New Zealand Oil Spill
Over a month after the New Zealand oil spill began, the beaches of the Bay of Plenty reopen on Wednesday. Mark Johanson

A response team leapt into action this week to battle the oil that is spilling out of a stranded cargo ship in New Zealand's Bay of Plenty and onto the pristine beaches near the port of Tauranga.

Officials say that some 350 tons of oil may have leaked already from the 775-foot Liberia-flagged Rena, which ran aground on the Astrolabe Reef, just off the port of Tauranga, on Wednesday.

The government has said that the oil spill is New Zealand's worst maritime environmental disaster -- with no end in sight.

Residents of the popular beach towns of Mount Maunganui and Papamoa are bracing for an ecological catastrophe. They have been warned to stay away from the shore and not touch the heavy globs of oil, which authorities say are toxic.

Authorities claim the crisis will take weeks or months to tackle, rather than days. With 1,700 tons of oil onboard - and fuel continuing to leak from the vessel - a wildlife response center has been set up to clean the oiled birds.

About 200 people are involved in the salvage operation, while 300 military personnel are on stand-by to clean up beaches.

Unfortunately bad weather has halted work to pump oil off the ship. A tanker that had been pumping oil from the listing ship, had to return to shore because of heavy swells.

On Tuesday evening, the ship was listing 15 degrees to starboard, according to a report from TV3 News.

Environment Minister Nick Smith said the situation was going to get significantly worse in coming days.

This event has come to a stage where it is New Zealand's most significant maritime environmental disaster, he told a news briefing in Tauranga.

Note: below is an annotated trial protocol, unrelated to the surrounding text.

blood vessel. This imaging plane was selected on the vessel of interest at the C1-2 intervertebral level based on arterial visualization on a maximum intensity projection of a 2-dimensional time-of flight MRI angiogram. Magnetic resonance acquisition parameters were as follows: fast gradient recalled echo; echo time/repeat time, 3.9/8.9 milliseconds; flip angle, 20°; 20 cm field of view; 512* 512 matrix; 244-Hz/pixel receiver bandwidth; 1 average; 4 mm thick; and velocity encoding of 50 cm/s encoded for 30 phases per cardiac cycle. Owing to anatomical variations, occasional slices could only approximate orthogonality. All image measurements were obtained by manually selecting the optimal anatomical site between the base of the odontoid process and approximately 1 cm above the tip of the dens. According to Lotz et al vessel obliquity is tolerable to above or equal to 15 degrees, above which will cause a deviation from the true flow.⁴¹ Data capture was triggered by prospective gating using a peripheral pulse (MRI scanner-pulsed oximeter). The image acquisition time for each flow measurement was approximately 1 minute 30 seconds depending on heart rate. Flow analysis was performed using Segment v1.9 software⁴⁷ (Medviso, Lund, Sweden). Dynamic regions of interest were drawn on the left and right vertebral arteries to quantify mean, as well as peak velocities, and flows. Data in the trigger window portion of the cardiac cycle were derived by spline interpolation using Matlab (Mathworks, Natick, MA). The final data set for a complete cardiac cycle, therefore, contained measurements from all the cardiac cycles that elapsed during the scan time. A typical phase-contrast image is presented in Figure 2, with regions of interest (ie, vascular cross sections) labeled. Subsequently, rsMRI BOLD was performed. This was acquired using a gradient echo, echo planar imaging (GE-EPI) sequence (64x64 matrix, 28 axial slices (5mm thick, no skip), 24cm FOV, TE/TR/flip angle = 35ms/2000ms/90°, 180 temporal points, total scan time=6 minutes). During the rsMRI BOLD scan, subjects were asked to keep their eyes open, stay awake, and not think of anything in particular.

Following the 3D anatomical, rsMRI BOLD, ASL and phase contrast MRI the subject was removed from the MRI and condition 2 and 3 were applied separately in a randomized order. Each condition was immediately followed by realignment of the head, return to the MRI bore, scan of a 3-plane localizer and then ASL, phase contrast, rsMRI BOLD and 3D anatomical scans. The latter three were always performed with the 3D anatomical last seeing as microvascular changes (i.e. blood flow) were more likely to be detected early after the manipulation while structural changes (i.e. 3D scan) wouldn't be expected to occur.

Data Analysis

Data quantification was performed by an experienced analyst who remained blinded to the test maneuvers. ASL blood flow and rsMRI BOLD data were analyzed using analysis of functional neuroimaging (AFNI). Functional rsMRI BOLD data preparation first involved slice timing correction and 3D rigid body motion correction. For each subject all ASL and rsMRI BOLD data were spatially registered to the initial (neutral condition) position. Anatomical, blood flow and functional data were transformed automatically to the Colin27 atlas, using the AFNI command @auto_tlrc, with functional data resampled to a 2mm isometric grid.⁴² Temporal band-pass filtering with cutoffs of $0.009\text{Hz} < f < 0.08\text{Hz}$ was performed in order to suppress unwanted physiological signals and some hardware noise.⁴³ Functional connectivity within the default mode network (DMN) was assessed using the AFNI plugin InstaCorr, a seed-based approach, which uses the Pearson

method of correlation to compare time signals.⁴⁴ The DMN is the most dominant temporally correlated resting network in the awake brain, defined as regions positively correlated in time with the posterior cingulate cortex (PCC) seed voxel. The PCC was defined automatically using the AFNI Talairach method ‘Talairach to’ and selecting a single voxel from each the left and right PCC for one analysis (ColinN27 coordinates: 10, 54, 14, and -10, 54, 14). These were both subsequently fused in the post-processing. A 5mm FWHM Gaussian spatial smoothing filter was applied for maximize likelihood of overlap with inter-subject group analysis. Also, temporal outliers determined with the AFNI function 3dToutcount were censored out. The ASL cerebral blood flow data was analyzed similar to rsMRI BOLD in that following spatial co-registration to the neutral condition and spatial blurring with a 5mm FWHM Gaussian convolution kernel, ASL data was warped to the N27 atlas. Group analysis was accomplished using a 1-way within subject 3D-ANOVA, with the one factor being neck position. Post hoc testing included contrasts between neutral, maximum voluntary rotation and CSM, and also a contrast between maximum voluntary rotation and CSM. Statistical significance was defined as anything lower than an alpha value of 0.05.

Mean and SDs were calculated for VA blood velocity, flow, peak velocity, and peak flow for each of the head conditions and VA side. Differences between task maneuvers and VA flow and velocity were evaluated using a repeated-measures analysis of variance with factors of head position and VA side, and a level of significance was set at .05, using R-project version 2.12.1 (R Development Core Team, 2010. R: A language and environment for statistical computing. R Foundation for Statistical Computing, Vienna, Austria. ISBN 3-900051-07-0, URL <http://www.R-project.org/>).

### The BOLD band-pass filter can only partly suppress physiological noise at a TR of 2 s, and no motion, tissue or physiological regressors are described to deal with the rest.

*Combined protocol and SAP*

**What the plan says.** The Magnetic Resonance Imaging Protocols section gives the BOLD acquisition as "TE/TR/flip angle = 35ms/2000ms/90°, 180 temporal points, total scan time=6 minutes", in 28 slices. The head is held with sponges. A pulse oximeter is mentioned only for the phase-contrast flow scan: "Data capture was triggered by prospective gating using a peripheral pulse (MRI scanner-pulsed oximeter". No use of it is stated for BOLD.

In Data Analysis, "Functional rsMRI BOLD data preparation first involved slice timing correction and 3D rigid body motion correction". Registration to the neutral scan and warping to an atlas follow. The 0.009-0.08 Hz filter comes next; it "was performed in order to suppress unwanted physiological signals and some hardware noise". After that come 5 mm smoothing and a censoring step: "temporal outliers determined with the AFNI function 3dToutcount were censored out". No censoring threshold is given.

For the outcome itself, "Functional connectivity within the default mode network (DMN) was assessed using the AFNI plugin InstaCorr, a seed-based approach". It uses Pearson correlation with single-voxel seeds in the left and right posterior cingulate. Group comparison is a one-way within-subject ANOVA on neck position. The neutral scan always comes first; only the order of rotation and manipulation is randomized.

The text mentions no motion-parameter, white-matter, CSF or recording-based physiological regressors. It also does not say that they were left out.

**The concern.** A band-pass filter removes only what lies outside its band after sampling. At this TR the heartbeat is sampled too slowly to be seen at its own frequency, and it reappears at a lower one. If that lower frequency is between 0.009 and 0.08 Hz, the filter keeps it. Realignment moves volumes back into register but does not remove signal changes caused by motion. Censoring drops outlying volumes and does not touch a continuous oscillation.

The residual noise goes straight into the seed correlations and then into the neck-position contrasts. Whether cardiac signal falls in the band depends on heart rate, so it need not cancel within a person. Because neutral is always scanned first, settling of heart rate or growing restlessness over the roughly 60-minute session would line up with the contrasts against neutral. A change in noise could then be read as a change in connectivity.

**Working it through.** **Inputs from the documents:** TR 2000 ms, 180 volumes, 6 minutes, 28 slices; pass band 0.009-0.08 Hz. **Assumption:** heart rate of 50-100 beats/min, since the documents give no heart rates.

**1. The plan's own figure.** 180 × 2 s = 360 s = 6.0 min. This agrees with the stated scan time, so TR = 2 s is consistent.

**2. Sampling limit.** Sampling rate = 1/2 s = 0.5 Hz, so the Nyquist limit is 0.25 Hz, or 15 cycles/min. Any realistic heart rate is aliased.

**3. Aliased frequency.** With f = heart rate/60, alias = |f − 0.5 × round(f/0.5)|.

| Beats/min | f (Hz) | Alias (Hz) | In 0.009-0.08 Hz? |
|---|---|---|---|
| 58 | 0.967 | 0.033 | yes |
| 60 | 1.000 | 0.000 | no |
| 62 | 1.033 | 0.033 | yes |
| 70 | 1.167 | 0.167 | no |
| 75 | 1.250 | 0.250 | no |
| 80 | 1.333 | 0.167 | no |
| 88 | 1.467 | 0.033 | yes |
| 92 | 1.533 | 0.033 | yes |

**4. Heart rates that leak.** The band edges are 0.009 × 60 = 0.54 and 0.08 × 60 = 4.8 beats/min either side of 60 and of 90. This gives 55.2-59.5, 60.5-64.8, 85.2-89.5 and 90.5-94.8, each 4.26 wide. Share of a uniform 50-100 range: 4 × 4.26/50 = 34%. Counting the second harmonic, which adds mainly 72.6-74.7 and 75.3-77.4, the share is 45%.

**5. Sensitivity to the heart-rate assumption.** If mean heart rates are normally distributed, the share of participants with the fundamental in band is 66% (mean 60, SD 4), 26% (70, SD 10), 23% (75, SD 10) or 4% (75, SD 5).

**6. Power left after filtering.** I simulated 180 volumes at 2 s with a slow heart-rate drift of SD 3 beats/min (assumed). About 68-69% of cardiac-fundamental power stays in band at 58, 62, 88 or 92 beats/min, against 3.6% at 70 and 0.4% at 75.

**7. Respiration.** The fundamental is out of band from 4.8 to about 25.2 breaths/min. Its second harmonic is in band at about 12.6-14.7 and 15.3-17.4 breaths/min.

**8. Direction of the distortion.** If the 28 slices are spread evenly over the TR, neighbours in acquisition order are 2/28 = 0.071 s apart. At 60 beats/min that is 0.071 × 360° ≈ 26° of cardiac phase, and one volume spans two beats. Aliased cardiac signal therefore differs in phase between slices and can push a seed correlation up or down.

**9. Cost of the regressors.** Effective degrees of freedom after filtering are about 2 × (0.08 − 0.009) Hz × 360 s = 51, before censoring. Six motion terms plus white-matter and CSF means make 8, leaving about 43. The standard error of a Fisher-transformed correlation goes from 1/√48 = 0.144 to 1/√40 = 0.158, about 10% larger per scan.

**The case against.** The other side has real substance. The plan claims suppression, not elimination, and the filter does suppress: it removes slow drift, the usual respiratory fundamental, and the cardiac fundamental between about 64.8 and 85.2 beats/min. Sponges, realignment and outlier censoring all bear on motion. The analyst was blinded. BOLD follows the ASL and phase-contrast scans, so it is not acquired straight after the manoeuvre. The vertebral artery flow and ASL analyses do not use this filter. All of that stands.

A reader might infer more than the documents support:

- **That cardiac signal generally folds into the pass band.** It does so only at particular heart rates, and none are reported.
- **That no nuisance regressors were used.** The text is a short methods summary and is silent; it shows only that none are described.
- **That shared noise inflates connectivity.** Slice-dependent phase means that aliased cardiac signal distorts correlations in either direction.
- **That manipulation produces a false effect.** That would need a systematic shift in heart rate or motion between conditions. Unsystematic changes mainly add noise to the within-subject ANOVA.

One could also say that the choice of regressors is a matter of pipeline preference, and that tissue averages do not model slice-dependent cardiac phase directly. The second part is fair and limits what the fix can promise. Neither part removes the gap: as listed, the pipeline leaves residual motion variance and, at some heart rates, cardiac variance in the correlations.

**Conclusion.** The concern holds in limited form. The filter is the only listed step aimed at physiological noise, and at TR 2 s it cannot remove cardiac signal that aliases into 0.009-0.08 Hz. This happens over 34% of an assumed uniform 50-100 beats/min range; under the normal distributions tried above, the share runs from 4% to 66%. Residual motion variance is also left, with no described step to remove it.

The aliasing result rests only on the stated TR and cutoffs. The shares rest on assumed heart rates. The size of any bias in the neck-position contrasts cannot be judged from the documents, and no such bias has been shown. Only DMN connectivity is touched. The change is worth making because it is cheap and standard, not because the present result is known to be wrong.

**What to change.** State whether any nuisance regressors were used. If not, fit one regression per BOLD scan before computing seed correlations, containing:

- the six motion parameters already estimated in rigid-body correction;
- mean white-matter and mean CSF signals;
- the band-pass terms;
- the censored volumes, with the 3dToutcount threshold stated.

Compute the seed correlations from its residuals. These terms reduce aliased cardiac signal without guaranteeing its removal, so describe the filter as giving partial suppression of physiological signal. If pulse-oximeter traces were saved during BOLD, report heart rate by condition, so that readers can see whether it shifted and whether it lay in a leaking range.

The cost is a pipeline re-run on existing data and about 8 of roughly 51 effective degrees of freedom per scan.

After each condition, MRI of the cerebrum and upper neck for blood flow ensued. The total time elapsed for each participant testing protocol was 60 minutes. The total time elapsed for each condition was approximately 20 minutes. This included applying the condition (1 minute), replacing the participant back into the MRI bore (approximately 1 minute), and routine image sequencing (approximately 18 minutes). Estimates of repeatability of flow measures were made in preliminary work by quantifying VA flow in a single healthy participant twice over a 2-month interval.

The government is determined to throw everything possible at minimizing the environmental harm of what is now clear to be New Zealand's worst environmental disaster in many decades.

Rena's captain, Mauro Arieves Balomaga, had an unblemished record with his firm until the ship ran aground last week. He will appear in Tauranga District Court on Wednesday. Balomaga, 43, was arrested and faces one charge under section 65 of the Maritime Act, though more charges are expected to follow.

Section 65 covers dangerous activity involving ships or maritime products.

The charge carries a maximum penalty of $10,000, or a maximum term of imprisonment of 12 months, according to Maritime New Zealand.

A number of concerns were raised about the seaworthiness of the Rena, however Maritime New Zealand had inspected the ship at Bluff, on the southern tip of the South Island, and deemed it fit for sail.

The owners of the ship, Greece-based Costamare Inc, have not given any explanation for the incident, saying only that they were co-operating fully with local authorities and every effort is being made to control and minimize the environmental consequences of this incident.

Why the vessel carrying 1,700 tons of oil hit the well-known reef in calm waters remains a mystery.